For Kanban to be effective, the team needs to visualize the workflow. This involves breaking down the process into distinctive steps and tracking the flow of work going through them on a Kanban Board. Kanban Boards act as information radiators that clearly communicate the status of the current work to the entire team, fostering communication and team collaboration.
It doesn’t benefit anyone to have lots of work in progress but not to accomplish anything at the end of the day. Kanban allows one to control the work in progress to ensure the maximum flow of an item from start to finish, from the idea into the hands of the customer.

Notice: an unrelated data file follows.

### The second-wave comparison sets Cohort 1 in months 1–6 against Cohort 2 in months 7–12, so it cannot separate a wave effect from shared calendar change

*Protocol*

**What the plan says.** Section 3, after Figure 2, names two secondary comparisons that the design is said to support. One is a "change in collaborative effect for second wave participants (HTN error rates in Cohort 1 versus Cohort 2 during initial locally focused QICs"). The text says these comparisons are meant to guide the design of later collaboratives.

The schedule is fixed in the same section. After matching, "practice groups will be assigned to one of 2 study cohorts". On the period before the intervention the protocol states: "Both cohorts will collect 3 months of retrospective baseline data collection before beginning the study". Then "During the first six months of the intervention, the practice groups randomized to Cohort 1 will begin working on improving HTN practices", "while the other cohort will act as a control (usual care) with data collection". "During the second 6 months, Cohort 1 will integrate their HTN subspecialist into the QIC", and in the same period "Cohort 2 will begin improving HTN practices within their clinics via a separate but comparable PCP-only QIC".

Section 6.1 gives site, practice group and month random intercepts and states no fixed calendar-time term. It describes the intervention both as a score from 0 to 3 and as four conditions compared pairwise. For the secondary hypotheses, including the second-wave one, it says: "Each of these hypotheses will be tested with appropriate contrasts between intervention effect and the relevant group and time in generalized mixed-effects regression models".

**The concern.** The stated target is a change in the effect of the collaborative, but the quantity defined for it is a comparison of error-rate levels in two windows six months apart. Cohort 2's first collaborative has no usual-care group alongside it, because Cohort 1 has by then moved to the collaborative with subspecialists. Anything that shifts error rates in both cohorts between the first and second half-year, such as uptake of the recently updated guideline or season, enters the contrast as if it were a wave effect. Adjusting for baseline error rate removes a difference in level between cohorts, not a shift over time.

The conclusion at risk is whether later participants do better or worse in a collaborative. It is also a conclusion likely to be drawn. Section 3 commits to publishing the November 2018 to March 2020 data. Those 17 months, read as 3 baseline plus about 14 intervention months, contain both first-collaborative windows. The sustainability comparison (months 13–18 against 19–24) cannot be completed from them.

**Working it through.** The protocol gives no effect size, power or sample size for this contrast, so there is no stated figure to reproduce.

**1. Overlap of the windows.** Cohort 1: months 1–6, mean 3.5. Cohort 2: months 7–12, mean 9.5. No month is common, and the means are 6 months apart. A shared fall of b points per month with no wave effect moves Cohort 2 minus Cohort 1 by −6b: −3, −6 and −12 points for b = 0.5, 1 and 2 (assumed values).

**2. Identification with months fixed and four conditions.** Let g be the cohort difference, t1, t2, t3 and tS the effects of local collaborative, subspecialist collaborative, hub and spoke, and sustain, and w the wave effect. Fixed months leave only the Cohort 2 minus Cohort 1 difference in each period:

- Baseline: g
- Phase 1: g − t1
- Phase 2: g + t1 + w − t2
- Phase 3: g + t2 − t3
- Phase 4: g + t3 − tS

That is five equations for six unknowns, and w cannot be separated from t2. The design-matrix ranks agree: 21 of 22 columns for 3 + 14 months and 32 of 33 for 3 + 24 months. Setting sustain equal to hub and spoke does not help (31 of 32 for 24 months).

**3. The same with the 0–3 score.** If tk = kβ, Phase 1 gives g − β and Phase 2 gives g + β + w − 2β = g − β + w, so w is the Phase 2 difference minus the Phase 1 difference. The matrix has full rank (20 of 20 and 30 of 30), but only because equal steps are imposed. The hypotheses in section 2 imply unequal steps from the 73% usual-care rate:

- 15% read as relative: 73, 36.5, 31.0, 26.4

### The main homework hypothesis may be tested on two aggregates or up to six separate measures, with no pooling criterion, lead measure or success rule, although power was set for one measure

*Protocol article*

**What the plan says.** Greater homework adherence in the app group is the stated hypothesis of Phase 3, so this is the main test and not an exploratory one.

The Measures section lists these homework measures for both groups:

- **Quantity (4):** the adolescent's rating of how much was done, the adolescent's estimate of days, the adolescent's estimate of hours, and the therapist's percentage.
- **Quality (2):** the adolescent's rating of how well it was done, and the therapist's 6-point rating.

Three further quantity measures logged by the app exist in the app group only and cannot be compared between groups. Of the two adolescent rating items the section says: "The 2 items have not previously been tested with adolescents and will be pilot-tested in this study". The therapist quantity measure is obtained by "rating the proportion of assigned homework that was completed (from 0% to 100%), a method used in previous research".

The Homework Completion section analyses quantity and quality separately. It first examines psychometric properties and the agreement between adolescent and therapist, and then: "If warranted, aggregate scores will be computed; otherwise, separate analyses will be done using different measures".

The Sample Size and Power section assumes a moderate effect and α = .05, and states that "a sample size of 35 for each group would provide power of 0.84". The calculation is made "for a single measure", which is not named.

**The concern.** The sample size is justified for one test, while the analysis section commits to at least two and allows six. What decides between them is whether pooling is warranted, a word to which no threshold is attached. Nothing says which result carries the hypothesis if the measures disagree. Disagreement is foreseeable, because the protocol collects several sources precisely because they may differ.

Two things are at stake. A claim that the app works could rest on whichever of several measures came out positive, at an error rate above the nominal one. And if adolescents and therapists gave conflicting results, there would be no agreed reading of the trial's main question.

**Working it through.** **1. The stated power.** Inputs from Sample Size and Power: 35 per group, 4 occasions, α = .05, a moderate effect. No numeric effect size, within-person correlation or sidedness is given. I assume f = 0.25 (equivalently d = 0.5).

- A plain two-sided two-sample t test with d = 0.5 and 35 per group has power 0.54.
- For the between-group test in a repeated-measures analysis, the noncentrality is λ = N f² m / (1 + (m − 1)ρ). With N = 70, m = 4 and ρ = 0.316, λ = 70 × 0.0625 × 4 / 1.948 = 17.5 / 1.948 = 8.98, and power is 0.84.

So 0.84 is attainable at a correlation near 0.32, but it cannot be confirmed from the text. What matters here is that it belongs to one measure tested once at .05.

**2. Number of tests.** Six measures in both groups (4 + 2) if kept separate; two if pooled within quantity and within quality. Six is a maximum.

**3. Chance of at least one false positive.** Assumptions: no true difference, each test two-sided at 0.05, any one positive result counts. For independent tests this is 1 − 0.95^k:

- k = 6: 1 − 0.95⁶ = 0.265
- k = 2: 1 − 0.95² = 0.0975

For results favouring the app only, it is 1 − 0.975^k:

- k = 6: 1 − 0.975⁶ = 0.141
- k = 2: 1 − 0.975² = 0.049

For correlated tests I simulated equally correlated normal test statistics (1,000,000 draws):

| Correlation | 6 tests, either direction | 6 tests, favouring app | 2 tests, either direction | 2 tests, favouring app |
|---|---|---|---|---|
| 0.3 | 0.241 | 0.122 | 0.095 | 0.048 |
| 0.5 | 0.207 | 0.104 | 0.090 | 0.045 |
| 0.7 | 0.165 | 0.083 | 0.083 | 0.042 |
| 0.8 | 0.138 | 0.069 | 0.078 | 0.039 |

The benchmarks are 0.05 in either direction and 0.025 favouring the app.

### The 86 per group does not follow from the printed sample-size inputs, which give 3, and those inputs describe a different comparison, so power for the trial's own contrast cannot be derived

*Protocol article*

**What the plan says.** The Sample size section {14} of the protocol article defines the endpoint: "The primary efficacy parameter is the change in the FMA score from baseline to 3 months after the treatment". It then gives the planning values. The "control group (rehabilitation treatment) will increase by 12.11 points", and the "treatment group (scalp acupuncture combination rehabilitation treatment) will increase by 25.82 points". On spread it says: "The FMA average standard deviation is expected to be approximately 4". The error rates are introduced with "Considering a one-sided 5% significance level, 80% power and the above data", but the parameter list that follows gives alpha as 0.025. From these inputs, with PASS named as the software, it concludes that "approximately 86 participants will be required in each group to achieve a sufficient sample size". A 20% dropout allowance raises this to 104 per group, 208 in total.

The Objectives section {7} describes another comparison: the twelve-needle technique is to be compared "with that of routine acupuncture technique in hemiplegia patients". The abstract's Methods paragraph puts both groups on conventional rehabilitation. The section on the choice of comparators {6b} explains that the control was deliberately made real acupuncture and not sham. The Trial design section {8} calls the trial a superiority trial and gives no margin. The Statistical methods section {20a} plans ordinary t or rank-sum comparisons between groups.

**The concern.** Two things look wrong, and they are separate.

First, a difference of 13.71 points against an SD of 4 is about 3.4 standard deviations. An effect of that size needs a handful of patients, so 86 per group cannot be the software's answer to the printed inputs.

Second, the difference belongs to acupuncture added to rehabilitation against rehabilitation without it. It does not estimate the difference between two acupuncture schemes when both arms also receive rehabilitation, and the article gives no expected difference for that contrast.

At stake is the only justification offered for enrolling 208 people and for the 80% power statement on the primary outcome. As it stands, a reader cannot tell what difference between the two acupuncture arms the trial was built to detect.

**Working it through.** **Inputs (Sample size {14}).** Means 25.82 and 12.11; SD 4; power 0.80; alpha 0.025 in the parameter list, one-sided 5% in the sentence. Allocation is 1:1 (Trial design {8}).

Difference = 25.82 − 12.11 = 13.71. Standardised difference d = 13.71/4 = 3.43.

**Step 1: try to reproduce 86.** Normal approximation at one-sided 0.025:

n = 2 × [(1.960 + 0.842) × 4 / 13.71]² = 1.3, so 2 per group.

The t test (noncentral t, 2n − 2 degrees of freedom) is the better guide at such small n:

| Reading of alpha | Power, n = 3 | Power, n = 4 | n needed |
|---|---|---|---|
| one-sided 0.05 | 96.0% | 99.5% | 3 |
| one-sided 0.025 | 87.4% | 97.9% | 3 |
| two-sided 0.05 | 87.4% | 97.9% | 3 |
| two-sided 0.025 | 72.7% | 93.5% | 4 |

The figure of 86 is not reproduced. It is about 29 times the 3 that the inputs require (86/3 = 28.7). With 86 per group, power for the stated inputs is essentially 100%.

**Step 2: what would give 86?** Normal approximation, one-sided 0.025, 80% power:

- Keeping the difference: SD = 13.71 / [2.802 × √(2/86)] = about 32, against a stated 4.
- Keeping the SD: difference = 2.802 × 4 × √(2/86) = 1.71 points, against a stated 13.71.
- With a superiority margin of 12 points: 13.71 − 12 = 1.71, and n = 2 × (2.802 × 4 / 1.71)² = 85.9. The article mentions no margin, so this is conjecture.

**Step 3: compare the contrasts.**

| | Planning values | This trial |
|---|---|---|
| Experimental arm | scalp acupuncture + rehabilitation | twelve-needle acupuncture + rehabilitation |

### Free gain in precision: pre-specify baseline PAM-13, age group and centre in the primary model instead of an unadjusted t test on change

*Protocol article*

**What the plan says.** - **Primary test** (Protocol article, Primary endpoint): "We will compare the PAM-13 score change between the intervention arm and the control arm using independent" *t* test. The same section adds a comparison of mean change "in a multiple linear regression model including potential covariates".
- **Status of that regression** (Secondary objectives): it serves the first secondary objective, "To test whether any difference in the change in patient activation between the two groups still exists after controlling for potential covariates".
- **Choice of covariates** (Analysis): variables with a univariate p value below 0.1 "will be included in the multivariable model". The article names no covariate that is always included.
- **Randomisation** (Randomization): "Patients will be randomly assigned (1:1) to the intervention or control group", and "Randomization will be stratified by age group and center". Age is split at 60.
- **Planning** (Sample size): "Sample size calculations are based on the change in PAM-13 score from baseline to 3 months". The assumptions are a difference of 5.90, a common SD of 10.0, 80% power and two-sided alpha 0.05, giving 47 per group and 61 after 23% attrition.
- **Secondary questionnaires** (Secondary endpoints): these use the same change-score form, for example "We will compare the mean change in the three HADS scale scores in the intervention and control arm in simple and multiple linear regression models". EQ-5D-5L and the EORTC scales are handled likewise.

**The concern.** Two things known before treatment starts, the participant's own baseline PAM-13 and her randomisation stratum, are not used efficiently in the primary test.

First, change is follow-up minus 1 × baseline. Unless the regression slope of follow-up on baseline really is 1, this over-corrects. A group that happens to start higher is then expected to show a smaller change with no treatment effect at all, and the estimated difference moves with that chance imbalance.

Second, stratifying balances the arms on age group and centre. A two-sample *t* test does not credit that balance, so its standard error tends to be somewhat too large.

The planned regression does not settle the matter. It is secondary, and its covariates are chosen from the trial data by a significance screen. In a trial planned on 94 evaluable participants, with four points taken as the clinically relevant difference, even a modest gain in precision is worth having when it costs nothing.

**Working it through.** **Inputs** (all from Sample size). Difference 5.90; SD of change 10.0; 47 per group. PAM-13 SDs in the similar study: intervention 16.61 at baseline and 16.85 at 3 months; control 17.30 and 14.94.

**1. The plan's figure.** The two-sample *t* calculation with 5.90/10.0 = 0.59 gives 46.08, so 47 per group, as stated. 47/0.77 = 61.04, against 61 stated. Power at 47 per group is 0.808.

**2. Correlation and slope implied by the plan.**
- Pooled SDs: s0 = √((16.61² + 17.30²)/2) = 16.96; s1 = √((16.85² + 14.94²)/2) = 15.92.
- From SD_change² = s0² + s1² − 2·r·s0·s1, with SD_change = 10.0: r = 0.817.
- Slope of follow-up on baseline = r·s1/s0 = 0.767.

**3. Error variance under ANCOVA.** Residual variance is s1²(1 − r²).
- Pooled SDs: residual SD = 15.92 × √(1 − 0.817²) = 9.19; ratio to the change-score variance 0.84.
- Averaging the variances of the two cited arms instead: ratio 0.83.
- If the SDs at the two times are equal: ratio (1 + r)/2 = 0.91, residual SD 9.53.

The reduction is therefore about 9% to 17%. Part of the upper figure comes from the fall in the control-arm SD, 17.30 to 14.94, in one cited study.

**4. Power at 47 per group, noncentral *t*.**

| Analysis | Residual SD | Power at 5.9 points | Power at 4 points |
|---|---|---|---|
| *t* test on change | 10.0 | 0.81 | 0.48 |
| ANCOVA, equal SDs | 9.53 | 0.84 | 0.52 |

You can’t manage what you don’t measure. Kanban focuses on ensuring a smooth and high flow of work, and it also gives you the tools to measure it and identify bottlenecks.
There is a known principle in project management that quality should be built into the process and not later inspected into. You can reduce defects and improve the flow of work by ensuring that process policies are explicit and known to everyone.
Once you make the policies explicit and continuously measure the performance of your workflow, you can focus on identifying bottlenecks and introducing gradual improvements to the whole process. Kanban leverages a number of scientific models, such as the Theory of Constraints, which teaches us how to identify the constraint and then elevate or exploit it.